Had a good discussion today about MOB / COB procedures for husband and wife crews during a RYA First Aid course. The instructor had participated in recovery tests, and he wasn't positive about the results.
(He wasn't even positive about sugar scoop sterns, noting that they can act like hammers on people in the water. He noted that in some tests the crews moved the person overboard up to the shrouds for the lift-out even if they had a sugar scoop stern.)
I understand the "hammer" issue, but it is boat specific. Mine don't hammer, in any weather that I've seen.
There are a number of advantages, if the "hammer problem" is manageable.
* No rigging time. Take the line to the winch and crank. There is always a life line gate there. It may be necessary for a crewman with a harness to descend the stair to help, but they don't have to fully lift the person. Padding the steps (one side) with a **** pit cushion helps.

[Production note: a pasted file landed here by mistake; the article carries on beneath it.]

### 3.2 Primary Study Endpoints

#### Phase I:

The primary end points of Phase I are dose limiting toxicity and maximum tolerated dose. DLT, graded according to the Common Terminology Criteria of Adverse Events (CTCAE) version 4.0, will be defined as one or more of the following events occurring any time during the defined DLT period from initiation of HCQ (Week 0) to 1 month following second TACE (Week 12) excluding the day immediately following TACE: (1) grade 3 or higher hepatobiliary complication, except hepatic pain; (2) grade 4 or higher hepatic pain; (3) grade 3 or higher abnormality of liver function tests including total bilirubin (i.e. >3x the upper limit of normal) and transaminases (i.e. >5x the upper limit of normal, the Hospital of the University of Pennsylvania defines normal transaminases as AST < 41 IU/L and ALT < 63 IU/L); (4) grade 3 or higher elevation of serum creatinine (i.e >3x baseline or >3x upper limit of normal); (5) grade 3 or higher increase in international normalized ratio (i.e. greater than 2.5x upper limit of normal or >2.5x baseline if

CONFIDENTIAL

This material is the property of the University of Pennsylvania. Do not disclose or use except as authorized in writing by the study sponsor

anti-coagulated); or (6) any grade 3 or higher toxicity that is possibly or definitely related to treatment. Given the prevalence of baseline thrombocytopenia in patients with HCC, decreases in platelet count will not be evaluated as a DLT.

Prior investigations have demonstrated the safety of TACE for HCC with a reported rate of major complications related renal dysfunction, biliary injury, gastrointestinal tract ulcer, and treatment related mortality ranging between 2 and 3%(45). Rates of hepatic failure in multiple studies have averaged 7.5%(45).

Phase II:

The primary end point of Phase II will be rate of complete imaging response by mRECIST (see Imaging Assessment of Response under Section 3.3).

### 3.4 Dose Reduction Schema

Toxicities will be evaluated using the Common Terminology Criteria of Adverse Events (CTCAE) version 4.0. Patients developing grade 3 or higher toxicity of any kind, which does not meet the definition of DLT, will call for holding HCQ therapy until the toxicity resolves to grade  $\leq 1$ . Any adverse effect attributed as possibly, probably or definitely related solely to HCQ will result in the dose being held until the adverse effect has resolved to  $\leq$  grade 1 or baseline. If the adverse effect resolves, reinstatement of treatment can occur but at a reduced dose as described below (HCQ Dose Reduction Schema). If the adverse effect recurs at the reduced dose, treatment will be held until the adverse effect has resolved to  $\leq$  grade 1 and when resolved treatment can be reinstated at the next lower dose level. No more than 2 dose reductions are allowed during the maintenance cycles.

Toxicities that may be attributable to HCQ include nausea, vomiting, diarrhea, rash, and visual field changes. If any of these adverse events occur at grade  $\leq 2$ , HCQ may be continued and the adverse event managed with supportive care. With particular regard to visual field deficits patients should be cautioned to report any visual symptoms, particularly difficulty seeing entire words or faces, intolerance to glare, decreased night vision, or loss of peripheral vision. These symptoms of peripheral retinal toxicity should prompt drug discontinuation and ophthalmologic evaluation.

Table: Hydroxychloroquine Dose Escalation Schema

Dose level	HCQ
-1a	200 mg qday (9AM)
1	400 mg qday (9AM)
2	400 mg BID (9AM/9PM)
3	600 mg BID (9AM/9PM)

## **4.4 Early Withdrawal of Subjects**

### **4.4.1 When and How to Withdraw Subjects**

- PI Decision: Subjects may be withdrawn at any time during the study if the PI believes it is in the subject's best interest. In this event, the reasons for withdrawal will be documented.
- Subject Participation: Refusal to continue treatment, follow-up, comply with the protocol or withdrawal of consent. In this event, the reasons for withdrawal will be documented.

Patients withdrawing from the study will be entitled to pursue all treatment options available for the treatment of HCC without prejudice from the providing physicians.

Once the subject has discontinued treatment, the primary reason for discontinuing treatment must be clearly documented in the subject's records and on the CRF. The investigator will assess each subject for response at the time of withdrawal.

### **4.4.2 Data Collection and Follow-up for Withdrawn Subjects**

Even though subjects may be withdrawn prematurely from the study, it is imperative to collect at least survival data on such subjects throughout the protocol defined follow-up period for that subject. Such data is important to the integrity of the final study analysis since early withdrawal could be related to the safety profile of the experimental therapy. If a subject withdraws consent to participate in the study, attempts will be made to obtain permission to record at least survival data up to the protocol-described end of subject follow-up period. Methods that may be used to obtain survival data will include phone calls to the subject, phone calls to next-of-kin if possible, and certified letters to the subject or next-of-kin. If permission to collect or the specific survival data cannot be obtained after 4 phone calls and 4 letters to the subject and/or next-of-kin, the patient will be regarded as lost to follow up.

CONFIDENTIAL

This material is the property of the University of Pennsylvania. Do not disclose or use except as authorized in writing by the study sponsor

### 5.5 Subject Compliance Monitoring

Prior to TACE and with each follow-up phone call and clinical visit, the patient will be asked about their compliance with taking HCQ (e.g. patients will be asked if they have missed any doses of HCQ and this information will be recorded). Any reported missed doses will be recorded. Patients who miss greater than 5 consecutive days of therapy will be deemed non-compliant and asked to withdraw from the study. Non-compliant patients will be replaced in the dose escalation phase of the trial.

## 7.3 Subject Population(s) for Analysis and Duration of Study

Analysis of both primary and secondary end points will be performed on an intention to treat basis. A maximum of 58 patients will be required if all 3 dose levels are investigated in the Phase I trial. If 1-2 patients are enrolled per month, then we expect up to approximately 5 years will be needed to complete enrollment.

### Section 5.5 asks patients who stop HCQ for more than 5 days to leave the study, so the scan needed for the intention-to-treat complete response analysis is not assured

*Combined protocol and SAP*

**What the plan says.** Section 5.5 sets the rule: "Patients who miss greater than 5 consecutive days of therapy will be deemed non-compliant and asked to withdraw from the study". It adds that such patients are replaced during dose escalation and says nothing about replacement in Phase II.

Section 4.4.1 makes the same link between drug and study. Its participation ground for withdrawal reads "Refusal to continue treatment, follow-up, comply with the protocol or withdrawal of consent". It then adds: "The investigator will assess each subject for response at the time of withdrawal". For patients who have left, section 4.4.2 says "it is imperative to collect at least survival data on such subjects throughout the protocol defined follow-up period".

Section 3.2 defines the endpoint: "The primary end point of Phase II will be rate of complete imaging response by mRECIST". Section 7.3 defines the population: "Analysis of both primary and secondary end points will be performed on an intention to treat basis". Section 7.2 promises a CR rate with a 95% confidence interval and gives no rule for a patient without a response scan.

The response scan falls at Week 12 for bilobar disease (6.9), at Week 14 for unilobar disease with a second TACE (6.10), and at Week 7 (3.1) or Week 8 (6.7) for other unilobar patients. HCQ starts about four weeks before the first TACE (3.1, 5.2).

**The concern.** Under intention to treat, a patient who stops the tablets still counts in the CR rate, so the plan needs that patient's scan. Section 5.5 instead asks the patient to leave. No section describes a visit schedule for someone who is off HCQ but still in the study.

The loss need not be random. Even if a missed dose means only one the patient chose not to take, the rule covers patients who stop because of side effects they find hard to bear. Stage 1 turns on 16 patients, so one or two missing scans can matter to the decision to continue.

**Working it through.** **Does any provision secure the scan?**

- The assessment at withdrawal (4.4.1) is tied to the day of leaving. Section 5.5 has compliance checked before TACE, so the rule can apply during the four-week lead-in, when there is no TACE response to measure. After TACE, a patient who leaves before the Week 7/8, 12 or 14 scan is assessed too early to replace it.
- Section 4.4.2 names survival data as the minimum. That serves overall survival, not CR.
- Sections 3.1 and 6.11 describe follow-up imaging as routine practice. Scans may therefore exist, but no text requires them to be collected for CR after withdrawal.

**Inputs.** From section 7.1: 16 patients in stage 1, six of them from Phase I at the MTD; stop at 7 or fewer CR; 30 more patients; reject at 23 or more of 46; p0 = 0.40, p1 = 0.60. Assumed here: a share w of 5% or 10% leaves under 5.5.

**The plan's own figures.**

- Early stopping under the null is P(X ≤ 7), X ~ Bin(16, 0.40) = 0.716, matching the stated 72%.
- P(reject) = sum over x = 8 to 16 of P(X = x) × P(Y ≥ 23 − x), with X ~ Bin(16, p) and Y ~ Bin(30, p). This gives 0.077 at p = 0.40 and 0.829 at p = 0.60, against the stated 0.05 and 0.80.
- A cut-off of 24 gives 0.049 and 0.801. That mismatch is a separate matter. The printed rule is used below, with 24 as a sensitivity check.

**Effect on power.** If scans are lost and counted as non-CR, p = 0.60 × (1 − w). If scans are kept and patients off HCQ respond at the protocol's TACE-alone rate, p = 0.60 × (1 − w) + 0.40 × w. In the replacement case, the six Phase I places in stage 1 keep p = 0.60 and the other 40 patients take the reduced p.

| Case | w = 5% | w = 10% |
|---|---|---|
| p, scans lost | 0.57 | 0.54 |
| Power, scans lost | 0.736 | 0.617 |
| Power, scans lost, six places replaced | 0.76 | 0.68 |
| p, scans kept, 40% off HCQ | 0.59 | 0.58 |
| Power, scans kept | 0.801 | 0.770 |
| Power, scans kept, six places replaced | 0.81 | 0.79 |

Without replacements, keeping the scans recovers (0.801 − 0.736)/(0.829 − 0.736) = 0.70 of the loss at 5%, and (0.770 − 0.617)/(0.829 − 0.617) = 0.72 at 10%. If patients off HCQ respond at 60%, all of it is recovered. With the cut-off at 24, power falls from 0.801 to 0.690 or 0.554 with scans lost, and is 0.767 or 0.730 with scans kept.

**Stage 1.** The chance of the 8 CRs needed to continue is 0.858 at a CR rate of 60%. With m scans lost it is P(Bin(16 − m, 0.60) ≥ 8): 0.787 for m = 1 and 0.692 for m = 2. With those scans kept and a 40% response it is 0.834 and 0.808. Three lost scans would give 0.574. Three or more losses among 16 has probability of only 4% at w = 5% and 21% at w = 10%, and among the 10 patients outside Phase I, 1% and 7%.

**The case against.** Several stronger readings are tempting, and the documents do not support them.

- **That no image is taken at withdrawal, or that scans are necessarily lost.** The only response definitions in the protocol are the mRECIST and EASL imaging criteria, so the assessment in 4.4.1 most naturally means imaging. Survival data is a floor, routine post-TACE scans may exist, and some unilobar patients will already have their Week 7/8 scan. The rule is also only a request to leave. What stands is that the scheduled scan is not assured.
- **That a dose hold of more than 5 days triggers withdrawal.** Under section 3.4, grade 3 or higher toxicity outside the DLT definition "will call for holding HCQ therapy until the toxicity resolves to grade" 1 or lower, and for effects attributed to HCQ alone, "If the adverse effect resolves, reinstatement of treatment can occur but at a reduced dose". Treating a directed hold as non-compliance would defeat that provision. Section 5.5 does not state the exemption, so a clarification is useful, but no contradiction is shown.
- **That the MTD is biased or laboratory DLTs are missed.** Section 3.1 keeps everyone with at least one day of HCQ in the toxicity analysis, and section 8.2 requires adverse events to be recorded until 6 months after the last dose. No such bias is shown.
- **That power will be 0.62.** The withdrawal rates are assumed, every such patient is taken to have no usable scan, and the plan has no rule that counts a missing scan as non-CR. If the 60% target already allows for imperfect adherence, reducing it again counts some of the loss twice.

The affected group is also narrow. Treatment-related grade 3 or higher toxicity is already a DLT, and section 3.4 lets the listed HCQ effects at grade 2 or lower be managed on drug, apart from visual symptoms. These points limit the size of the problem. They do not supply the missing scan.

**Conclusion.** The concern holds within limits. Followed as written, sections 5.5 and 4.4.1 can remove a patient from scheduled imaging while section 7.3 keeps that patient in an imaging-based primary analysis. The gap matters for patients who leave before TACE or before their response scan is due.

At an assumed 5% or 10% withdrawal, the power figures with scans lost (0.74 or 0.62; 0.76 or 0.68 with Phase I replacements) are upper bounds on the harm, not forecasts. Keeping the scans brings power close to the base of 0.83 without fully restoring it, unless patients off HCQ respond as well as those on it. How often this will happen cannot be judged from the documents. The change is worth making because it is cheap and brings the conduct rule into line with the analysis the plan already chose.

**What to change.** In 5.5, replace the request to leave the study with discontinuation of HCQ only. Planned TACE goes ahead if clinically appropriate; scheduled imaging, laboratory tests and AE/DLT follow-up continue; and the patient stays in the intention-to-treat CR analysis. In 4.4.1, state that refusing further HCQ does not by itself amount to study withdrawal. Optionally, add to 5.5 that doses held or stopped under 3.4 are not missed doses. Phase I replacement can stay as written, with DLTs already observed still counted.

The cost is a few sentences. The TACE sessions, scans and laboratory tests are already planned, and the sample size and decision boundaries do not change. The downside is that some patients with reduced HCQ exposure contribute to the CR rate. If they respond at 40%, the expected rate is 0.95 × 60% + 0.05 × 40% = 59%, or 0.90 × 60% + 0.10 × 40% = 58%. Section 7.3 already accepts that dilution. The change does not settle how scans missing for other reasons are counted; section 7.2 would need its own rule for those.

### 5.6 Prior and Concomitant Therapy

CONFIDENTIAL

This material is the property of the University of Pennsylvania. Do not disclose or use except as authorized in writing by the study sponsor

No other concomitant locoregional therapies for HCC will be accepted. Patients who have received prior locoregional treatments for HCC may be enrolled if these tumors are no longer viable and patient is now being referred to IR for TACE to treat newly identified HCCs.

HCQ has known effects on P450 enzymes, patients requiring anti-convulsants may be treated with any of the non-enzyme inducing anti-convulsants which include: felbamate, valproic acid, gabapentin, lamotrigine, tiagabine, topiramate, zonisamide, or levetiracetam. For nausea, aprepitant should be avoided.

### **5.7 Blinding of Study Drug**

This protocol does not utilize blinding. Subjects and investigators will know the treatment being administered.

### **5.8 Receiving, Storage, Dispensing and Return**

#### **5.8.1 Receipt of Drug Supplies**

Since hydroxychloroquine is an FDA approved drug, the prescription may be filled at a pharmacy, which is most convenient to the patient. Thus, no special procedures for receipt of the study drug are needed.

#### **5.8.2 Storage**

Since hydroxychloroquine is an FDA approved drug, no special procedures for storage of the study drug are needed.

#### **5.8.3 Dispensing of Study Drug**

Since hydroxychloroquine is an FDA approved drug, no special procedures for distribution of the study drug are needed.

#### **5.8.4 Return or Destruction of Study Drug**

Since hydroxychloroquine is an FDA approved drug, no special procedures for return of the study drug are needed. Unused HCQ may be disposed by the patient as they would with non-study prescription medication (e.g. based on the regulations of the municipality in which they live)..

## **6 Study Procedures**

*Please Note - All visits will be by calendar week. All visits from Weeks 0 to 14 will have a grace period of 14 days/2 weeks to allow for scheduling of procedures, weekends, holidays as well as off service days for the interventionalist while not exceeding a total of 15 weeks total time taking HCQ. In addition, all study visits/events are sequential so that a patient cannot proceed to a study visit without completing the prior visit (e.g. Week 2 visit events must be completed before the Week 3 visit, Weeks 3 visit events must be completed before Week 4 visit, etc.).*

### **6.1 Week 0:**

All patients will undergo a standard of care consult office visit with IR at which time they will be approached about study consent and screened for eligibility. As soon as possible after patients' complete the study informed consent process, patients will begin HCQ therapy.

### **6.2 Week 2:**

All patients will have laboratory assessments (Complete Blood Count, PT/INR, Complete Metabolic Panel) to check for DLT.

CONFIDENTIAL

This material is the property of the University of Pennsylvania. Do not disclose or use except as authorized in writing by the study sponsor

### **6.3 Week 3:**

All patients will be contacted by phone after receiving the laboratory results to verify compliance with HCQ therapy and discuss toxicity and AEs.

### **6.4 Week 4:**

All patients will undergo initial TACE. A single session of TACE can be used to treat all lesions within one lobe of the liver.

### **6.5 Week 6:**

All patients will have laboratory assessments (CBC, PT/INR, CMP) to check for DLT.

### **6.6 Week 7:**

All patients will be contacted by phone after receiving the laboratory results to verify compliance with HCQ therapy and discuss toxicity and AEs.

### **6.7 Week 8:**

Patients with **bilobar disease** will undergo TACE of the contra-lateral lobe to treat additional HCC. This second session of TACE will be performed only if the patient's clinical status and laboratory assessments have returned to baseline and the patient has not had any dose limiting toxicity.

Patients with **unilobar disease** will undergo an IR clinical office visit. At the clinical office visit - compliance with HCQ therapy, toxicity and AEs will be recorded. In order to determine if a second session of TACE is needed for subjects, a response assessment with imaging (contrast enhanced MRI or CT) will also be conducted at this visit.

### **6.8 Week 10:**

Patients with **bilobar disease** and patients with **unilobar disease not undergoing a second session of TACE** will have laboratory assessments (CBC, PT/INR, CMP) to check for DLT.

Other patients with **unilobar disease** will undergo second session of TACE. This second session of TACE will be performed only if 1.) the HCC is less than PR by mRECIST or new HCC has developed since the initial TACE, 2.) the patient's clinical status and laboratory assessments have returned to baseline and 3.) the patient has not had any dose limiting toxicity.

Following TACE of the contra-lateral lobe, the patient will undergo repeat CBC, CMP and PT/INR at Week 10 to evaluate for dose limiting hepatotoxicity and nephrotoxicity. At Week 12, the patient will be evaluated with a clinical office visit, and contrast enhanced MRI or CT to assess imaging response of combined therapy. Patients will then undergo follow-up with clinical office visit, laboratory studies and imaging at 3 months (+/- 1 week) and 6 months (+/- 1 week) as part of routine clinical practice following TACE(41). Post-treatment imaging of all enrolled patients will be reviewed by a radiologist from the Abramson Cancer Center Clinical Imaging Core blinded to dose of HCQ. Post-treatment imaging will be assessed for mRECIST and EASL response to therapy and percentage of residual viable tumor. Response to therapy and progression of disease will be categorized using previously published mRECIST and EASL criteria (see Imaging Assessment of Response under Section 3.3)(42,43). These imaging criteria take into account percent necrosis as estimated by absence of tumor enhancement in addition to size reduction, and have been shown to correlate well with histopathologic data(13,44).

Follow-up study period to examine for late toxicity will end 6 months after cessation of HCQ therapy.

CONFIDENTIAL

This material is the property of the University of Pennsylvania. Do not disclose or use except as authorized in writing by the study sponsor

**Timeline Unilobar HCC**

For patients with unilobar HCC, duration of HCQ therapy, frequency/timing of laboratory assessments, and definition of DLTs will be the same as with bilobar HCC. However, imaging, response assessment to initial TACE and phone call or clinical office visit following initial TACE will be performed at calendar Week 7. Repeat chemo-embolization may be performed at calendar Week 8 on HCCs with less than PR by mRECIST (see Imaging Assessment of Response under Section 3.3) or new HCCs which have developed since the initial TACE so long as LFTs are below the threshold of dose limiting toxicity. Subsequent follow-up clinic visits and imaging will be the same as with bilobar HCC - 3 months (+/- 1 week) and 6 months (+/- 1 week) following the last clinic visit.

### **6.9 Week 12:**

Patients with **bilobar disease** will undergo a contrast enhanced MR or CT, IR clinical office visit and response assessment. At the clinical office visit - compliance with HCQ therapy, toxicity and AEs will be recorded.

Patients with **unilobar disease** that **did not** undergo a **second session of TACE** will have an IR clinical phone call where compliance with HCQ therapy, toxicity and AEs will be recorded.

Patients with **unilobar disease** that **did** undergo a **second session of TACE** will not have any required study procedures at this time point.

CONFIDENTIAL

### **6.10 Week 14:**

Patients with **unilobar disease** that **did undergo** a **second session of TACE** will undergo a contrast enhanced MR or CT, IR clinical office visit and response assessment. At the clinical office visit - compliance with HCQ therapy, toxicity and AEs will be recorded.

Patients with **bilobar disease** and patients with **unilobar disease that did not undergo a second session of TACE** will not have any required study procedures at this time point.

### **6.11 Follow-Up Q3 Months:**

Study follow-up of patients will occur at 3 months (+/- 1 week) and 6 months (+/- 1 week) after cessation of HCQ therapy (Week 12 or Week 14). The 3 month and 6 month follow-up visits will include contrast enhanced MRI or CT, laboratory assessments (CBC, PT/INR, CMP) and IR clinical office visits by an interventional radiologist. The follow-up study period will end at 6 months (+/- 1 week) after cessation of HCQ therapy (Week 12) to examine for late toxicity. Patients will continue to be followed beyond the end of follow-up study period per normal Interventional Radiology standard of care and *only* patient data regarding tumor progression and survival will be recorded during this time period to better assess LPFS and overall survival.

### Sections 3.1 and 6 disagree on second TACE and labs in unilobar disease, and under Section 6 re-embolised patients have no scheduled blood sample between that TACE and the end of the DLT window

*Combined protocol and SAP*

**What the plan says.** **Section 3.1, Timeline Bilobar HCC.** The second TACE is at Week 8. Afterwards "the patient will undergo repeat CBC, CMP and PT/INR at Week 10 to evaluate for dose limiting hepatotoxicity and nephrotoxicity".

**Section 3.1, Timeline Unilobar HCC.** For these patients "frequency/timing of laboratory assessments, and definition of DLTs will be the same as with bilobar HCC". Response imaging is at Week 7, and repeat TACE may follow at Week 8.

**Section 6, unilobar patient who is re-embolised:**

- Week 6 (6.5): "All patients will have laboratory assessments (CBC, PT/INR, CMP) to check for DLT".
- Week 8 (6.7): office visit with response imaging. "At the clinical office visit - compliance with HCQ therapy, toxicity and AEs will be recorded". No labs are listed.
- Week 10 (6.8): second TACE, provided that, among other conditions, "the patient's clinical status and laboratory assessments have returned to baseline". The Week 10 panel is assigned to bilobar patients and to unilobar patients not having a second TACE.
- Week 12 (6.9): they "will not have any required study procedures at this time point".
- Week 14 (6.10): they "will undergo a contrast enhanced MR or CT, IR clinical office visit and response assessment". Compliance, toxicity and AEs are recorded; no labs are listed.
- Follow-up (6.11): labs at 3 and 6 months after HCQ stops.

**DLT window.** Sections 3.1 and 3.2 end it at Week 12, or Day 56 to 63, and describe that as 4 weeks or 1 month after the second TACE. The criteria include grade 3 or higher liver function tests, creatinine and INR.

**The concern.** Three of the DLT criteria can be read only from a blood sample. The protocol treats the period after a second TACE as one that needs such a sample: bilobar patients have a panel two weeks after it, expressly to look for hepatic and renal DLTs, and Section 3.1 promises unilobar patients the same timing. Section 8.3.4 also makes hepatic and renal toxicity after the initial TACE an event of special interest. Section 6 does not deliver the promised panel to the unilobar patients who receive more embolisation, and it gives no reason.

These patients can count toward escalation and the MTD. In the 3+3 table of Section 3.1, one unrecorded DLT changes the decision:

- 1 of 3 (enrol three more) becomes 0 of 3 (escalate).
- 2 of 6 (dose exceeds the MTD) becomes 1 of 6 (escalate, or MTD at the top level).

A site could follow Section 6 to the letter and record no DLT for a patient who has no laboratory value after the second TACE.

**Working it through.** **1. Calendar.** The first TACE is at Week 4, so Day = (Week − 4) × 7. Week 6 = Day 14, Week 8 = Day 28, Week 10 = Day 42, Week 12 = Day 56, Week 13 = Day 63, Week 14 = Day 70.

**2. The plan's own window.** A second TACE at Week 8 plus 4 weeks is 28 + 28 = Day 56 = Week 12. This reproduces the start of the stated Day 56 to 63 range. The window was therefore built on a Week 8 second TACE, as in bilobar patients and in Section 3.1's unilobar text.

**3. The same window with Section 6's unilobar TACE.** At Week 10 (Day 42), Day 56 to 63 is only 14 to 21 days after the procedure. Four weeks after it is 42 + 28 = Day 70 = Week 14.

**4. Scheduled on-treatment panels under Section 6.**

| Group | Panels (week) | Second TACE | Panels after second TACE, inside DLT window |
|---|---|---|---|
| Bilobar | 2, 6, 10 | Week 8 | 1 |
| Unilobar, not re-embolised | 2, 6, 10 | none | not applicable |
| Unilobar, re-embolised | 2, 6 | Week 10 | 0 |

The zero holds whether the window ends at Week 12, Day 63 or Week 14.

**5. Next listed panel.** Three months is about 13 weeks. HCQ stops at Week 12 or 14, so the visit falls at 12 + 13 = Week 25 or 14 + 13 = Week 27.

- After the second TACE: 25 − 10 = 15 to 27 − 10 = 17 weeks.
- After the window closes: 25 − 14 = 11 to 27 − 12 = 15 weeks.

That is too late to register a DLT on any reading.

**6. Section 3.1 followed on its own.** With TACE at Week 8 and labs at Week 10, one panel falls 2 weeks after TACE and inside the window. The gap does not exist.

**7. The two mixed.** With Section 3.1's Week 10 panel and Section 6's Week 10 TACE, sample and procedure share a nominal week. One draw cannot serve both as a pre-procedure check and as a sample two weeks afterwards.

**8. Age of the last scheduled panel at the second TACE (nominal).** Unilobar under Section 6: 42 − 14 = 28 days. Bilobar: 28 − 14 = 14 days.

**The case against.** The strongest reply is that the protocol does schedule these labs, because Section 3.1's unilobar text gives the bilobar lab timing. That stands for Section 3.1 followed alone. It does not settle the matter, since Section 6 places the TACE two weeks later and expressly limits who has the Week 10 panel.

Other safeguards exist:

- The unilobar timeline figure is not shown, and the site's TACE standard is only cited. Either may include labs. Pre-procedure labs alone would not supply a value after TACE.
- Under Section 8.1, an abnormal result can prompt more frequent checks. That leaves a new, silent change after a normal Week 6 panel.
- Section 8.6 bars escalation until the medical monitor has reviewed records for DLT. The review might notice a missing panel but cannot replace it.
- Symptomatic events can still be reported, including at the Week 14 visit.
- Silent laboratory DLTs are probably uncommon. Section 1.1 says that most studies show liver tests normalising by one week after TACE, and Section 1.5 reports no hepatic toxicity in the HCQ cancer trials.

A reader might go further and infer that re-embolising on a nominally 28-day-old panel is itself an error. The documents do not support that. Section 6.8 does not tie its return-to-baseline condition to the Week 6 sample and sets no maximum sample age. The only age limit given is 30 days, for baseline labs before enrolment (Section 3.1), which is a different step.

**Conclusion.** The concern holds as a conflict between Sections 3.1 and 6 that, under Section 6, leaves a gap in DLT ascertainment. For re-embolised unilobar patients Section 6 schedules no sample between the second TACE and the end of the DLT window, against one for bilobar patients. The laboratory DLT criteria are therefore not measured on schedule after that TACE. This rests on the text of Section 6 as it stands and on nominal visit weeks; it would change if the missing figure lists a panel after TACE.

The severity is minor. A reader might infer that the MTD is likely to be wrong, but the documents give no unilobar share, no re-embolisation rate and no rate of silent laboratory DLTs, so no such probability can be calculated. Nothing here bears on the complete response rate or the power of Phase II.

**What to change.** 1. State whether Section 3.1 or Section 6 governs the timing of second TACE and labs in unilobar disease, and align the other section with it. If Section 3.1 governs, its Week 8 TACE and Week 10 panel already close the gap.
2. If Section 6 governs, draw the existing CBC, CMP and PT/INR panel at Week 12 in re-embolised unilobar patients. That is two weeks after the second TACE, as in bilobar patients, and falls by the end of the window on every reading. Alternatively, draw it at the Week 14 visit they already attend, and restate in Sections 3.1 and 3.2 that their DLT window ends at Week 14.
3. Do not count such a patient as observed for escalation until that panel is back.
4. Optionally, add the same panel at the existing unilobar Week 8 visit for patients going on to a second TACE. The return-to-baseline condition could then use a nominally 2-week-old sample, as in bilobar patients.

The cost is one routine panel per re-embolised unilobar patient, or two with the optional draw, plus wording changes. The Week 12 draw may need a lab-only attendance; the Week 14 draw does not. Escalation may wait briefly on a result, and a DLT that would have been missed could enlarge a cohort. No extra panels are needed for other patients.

* Can be done with some way on. This is MAJOR. there is no risk of a wave smacking the victim into the boat or of drifting over them. Thus, it is easy to get and keep the victim in the recover area.
* Easier short handed, in my opinion.
* Faster, meaning that in cold water the victim is more likely to be able to help.
* There should be a boarding ladder. Why else have a sugar scoop?
No, it won't work on every boat, but recovery methods can be boat-specific. It seems it should be studied and taught. It's not theory on my part; we've tested this approach a dozen times, both when I have gone over to clear a line or just for drill. The weather was not always nice.
Yes, I've gotten on-and-off dive boats where the ladders move up and down 2-4 feet with swells. Then the over-the-side methods are best, if the MOB is injured or slow.